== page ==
Countess Sophie covers Good Housekeeping UK, talks about kids & social media

Are we still pretending that the Countess of Wessex is the replacement for Prince Harry and Meghan? Or did the British press move on to Princess Beatrice and Eugenie as the “replacements”? I think the press has dropped that for now because it actually made William and Kate look terrible, the fact that everyone was like “holy sh-t with the Sussexes gone, we’re stuck with Will & Kate and they won’t get off their lazy bums, we need to find someone ‘new’.” Sophie even seemed to play along with the power grab made on her behalf. I somewhat admire Sophie for the simple fact that she quietly aligned herself closely to the Queen and she is, without a doubt, the Queen’s favorite married-in royal woman.

In any case, the Piers Morgans of the world are suddenly silent as the grave when a white royal woman COVERS a British magazine. Remember their hysterics and manufactured outrage when Meghan guest-edited British Vogue? But here’s Sophie on the cover of Good Housekeeping UK. Hello Mag is trying to make her rings into a thing – apparently, those are not her wedding band and engagement ring. She’s wearing simple silver rings instead? Sophie covers Good Housekeeping to highlight her patronage, the National Society for the Prevention of Cruelty to Children, which she inherited from the Queen, and her patronage with Childline. Sophie’s interview (yes, she was interviewed!!) is pretty basic. Some highlights:

Her patronages with NSPCC and Childline: “When Esther Rantzen launched Childline in 1986, I was watching the television. It struck me immediately as a brilliant response to a problem that I had no idea was so big. I was shocked by the number of children being abused in this country, coupled with the realisation that they had nowhere to turn for help. I was so impressed with what Childline was attempting to do. But I could not have imagined that, 19 years later, Esther would ask me to become patron.”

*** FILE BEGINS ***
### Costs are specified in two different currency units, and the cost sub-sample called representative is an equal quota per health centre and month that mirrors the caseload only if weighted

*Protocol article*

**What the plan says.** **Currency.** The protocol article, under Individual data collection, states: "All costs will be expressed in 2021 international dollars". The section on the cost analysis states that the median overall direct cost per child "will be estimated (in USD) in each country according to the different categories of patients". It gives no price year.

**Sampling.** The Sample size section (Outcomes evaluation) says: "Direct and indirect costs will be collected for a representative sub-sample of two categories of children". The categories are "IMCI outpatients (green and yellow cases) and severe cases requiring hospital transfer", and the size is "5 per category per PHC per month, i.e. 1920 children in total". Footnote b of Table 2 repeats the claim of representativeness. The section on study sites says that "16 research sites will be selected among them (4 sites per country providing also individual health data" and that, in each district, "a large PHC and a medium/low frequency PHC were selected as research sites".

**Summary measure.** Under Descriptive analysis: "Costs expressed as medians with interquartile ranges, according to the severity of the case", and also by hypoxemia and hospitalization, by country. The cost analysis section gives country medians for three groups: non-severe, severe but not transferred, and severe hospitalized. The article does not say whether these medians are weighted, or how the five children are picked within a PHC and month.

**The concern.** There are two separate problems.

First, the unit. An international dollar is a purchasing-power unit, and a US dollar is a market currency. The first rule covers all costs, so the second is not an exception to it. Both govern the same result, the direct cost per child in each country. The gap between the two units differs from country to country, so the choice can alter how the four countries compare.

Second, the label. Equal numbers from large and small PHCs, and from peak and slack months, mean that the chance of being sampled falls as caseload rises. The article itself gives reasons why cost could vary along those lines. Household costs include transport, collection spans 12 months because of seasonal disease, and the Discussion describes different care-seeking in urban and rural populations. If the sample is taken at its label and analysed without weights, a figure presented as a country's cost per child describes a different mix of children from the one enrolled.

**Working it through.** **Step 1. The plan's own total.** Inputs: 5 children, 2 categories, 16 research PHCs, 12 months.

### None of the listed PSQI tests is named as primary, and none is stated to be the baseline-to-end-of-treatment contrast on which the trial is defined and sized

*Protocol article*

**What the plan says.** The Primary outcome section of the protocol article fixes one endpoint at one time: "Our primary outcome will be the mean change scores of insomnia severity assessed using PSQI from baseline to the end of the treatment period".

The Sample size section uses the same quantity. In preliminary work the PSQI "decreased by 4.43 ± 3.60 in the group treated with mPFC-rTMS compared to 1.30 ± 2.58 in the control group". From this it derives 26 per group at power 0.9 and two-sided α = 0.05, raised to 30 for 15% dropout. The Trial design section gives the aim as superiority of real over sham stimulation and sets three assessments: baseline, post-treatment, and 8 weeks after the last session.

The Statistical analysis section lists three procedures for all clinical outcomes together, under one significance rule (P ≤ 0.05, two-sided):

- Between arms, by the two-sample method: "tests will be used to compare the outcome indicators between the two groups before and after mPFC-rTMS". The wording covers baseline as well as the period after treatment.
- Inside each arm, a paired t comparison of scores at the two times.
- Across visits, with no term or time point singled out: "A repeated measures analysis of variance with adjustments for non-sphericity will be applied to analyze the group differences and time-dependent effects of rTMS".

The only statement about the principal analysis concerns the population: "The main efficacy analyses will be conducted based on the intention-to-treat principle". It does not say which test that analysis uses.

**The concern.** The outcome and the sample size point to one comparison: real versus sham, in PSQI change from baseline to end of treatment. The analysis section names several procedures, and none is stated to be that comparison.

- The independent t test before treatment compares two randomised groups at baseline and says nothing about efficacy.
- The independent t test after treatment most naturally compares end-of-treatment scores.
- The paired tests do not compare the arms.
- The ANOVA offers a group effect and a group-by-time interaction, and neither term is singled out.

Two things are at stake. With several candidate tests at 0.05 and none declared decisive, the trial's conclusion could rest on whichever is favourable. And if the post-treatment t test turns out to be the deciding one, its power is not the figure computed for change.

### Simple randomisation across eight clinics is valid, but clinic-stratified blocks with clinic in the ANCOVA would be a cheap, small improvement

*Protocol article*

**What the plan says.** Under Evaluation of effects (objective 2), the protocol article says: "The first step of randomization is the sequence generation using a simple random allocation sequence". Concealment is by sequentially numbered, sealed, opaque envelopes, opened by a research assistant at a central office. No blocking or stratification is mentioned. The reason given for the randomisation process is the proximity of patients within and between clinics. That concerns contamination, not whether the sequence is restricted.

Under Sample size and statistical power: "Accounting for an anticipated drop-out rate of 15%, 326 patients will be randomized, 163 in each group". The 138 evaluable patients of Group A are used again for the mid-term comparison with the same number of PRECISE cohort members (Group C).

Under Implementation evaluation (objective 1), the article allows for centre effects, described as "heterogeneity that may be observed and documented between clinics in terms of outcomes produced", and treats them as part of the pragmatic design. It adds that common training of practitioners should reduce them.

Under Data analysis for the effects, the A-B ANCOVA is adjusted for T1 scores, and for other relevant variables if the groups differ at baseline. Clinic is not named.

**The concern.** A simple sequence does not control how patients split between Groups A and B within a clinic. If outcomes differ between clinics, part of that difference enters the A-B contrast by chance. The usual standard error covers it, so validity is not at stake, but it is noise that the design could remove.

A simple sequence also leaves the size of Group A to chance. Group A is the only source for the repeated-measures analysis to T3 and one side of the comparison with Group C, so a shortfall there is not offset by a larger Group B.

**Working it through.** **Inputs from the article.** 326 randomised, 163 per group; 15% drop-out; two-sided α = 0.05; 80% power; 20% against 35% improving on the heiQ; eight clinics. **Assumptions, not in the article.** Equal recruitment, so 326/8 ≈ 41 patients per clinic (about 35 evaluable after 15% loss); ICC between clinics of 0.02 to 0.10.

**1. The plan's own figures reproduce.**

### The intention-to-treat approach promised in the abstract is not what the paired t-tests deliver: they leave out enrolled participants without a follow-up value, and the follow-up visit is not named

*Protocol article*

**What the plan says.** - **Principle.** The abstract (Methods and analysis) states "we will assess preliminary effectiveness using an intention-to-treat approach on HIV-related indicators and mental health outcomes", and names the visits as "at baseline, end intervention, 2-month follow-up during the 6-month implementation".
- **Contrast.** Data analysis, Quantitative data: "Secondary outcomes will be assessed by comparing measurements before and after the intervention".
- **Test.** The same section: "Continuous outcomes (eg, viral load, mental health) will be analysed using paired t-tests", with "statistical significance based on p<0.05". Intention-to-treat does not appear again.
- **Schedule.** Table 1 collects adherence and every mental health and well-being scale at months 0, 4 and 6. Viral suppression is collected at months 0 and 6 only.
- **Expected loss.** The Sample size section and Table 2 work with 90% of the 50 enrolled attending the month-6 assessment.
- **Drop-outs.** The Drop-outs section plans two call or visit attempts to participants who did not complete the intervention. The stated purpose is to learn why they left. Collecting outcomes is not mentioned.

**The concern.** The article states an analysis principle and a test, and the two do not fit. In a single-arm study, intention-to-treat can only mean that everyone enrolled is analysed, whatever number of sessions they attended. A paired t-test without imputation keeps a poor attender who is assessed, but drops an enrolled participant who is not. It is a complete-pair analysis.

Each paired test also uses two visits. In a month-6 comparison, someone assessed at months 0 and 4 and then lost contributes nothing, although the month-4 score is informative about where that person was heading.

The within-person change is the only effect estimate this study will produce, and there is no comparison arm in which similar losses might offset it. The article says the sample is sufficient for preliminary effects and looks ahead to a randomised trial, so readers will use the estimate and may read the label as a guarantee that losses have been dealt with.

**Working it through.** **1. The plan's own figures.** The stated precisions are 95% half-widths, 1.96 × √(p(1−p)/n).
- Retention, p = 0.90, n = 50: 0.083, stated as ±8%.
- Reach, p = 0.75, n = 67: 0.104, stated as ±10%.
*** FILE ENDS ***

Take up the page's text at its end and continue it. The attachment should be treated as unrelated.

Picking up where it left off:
Taking the NSPCC patronage from The Queen: “This was the first patronage that Her Majesty asked me to take on and I accepted the honour immediately. The NSPCC is one of the UK’s most well-known and respected children’s charities and its name has been familiar to me for as long as I can remember. I am proud that I can support the work being done to prevent child abuse and neglect, and support those who do not have adults that protect them.”

Helping her children Louise, 16, and James, 12, navigate social media in the future. “At the moment, my children aren’t into social media, however, it is here to stay, so it’s important for them to understand it and for us to equip them with the tools to navigate it successfully. Again, I think openness is one way families can support their teenagers. If children feel they can discuss issues and worries with their parents, without fear of them, or their friends, being judged, this may give opportunity to help them with what can be a complex and very pressured area. It’s so important that young people have adults in their lives who support and affirm them. Particularly when the virtual world can be, at times, unkind. Young people need to know they can trust someone with a problem, be that a person directly involved in their life or, of course, Childline is always there for them.”

[From Good Housekeeping UK]

Does anyone else think it’s odd that Louise and James aren’t “into” social media? I mean, I would understand if Sophie said they weren’t ON social media, because they’re still royal-ish kids and that’s not allowed. But Louise especially is at an age where her school friends are probably on Instagram or TikTok, and she hasn’t even expressed an interest in it at all? She’s not “into” it at all? That’s strange. But yes, the best thing parents can do is allow their kids to feel safe enough to discuss every subject with them. This interview was fine, but I can only imagine the absolute meltdown that would have happened if Meghan had posed for a magazine cover and granted an interview.

Photos courtesy of Avalon Red.

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